Donepezil effects on hippocampal and prefrontal functional connectivity in Alzheimer's disease: preliminary report.
ABSTRACT We used functional connectivity magnetic resonance imaging (fcMRI) to investigate changes in interhemispheric brain connectivity in 11 patients with mild Alzheimer's disease (AD) following eight weeks of treatment with the cholinesterase inhibitor donepezil. We examined functional connectivity between four homologous temporal, frontal, and occipital regions. These regions were selected to represent sites of AD neuropathology, sites of donepezil-related brain activation change in prior studies, and sites that are minimally affected by the pathologic changes of AD. Based on previous findings of selective, localized frontal responses to donepezil, we predicted that frontal connectivity would be most strongly impacted by treatment. Of the areas examined, we found that treatment had a significant effect only on functional connectivity between right and left dorsolateral prefrontal cortices. Implications for understanding the impact of donepezil treatment on brain functioning and behavior in patients with AD are discussed. This preliminary report suggests that fcMRI may provide a useful index of treatment outcome in diseases affecting brain connectivity. Future research should investigate these treatment-related changes in larger samples of patients and age-matched controls.
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ABSTRACT: The resting brain exhibits continuous intrinsic activity, which is correlated between groups of regions forming resting state networks. Evaluating resting connectivity is a popular approach for studying brain diseases. Several hundred studies are now available that address integrity of resting connectivity in patients with Alzheimer's disease (AD) and mild cognitive impairment (MCI), as well as preclinical at-risk subjects. Most studies focus on the default mode network, a system of specific brain areas showing strong connected resting activity that attenuates during goal-directed behavior. The extent of intrinsic brain activity tends to be strongly correlated with cognitive processes and is specifically disrupted in AD and MCI patients and at-risk subjects, with changes seeming to evolve during the transition between the disease stages. In this study, we review the current findings in default mode network and other resting state network studies in AD and MCI patients and at-risk subjects as assessed by resting state functional magnetic resonance imaging.Current Neurology and Neuroscience Reports 10/2014; 14(10):491. · 3.67 Impact Factor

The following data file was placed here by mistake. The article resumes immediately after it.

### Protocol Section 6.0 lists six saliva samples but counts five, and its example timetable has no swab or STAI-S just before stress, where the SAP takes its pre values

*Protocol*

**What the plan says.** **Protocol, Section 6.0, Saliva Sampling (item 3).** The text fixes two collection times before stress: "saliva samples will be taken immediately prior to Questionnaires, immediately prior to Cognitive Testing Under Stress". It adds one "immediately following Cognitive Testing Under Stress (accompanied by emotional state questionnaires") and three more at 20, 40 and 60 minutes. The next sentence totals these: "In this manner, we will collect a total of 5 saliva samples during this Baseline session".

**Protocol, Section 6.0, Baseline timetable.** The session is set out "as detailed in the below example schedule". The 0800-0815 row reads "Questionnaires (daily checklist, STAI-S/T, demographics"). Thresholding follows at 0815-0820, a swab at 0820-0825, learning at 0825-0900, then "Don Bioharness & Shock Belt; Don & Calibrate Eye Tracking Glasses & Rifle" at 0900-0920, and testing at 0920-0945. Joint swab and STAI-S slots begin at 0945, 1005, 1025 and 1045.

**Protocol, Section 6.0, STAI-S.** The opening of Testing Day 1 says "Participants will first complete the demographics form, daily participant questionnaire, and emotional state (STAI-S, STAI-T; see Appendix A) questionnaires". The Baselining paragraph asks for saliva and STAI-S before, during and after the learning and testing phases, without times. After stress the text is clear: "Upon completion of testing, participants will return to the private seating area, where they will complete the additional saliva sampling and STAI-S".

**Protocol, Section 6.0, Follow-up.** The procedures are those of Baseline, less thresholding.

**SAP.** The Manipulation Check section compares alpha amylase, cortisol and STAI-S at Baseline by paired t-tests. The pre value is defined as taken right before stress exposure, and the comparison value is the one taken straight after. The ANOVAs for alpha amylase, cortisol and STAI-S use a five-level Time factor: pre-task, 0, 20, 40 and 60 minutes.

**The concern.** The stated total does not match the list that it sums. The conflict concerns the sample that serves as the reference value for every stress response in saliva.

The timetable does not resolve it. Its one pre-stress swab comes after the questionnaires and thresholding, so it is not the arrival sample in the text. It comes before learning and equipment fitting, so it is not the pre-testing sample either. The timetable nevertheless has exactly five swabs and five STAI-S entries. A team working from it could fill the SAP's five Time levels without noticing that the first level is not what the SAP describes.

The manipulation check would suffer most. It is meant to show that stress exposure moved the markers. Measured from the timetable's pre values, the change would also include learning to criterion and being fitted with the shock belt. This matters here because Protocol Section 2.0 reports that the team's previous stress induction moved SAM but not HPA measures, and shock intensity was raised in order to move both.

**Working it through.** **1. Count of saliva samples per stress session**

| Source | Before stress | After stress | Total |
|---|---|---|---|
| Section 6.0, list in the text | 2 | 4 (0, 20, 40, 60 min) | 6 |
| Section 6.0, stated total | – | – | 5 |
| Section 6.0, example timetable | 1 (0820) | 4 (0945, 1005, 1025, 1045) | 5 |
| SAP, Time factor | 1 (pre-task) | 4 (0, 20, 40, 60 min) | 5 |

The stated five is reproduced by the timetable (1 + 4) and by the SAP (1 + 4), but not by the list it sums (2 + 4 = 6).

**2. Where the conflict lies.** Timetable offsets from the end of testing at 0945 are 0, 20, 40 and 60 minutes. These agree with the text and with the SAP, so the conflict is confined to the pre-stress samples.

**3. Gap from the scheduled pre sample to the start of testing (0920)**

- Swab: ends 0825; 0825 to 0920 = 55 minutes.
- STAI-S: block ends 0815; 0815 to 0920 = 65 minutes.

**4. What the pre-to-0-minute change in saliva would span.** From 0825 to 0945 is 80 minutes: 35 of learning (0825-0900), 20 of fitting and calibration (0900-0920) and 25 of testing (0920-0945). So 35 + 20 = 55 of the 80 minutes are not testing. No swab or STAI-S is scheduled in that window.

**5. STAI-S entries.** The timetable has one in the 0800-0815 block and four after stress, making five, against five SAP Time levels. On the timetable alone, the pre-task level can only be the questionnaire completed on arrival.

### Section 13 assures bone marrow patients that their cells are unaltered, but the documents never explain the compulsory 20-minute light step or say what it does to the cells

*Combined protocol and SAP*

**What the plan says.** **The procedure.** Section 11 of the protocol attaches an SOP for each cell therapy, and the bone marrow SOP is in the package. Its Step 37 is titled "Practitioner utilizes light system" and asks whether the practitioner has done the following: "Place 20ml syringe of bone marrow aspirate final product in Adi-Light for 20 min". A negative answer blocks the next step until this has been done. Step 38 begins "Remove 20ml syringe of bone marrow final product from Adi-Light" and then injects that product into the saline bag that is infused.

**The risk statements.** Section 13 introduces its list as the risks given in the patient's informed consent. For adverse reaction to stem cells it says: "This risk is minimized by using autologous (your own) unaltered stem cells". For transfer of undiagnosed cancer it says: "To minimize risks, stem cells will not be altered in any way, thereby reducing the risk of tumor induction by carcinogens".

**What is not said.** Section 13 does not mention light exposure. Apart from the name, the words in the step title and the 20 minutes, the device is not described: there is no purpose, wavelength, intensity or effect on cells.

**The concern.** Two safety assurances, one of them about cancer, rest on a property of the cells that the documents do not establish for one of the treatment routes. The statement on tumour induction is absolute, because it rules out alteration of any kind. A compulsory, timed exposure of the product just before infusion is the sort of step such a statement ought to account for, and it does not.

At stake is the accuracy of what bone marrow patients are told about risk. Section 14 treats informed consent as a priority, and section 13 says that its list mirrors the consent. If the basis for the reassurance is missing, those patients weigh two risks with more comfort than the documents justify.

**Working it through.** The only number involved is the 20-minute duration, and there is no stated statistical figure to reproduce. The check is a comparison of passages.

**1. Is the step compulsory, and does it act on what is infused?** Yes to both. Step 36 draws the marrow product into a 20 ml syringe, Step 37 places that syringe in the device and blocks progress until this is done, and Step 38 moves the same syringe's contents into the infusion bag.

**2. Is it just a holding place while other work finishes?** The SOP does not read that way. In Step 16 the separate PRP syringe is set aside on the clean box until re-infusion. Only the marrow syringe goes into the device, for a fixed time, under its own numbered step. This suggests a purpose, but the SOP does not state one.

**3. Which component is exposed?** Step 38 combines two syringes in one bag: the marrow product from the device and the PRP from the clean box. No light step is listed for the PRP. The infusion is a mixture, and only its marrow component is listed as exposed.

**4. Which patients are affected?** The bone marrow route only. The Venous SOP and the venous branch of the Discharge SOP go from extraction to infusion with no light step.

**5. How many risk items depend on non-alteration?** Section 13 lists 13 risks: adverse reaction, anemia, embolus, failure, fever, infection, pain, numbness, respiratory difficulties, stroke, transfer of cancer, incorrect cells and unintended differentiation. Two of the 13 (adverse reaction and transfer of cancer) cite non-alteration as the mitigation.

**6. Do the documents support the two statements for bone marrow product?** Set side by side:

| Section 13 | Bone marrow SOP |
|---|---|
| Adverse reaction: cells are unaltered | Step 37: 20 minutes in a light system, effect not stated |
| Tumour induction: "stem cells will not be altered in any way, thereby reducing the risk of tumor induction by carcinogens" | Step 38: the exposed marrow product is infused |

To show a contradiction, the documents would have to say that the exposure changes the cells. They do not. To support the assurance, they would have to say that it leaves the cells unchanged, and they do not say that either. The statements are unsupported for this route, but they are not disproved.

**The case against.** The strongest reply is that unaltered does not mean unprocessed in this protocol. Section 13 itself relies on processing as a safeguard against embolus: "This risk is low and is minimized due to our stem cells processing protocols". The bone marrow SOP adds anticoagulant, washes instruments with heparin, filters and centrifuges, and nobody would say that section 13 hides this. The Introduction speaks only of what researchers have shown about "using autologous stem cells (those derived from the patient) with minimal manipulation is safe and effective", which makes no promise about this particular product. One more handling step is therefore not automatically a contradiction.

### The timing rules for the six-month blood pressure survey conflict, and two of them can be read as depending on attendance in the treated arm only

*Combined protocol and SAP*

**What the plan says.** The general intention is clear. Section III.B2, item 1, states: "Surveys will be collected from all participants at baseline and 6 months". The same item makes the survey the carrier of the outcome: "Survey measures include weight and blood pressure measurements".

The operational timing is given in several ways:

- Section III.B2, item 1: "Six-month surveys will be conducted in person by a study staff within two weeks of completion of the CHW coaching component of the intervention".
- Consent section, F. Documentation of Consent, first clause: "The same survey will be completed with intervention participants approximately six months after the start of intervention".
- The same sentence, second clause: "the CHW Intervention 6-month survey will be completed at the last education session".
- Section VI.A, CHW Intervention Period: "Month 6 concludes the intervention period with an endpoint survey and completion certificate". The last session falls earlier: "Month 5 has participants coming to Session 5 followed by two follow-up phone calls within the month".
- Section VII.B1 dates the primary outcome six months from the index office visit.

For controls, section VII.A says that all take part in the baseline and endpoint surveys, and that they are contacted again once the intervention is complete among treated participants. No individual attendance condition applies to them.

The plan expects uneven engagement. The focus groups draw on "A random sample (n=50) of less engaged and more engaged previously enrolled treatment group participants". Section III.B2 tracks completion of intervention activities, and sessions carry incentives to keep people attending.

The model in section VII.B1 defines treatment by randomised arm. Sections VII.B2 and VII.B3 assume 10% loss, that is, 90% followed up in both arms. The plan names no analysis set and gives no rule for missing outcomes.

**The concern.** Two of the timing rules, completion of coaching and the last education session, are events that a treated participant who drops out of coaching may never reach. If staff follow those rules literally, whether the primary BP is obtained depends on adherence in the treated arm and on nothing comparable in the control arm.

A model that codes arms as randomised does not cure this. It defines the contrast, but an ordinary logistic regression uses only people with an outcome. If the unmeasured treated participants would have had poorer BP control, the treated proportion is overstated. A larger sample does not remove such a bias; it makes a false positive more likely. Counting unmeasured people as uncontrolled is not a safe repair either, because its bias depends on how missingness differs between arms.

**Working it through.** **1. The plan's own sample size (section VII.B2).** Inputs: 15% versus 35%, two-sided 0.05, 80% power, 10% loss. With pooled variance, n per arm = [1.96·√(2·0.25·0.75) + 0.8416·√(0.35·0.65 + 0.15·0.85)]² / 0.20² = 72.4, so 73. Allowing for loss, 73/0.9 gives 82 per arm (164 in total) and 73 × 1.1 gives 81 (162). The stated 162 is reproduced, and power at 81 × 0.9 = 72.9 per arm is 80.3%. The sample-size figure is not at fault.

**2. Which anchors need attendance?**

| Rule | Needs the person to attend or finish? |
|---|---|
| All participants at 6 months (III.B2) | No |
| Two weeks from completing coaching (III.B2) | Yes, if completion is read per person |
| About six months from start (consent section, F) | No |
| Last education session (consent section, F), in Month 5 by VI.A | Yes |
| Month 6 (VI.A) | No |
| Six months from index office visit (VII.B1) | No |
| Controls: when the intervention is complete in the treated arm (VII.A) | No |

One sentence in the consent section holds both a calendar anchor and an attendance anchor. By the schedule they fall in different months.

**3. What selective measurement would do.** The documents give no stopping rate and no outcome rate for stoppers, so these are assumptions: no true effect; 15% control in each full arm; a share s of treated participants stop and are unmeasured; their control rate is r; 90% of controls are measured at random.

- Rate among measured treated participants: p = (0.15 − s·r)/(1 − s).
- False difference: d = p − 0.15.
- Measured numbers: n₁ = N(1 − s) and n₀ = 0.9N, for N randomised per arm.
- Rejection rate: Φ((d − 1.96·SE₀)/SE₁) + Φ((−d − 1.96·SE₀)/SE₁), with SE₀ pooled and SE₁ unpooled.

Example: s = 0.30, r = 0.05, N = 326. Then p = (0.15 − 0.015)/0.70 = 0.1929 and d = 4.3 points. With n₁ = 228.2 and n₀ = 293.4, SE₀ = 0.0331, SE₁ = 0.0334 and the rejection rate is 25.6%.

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ABSTRACT: Introduction: Donepezil is a highly selective acetylcholinesterase inhibitor and one of the only four drugs currently approved for treatment of Alzheimer's dementia. Providing high bioavailability and a very long half-time, donepezil is regarded as effective and well tolerable in Alzheimer's disease patients, even in difficult clinical conditions such as hepatic or renal impairment. It moderately improves cognitive and global functioning scores in patients with mild to moderate Alzheimer's disease over the course of 6 - 12 months, with open-label extension studies suggesting effects of even longer duration. Areas covered: We summarized relevant pharmacokinetic, pharmacodynamic, clinical trial and neuroimaging data of donepezil. A literature search was performed in the PubMed database; articles published until October 2013 have been considered for this review. Moreover, references from original work and reviews have been searched for further relevant literature. Expert opinion: Donepezil is one of the most frequently prescribed anti-dementia drugs. The recent additional approval of the 23 mg formulation will expand its use in patients with moderate to severe Alzheimer's disease. After numerous Phase III study failures of novel disease-modifying drugs for Alzheimer's disease, donepezil is likely going to stay a first-line therapeutic option in Alzheimer's disease in the upcoming years.Expert Opinion on Drug Metabolism & Toxicology 04/2014; · 2.94 Impact Factor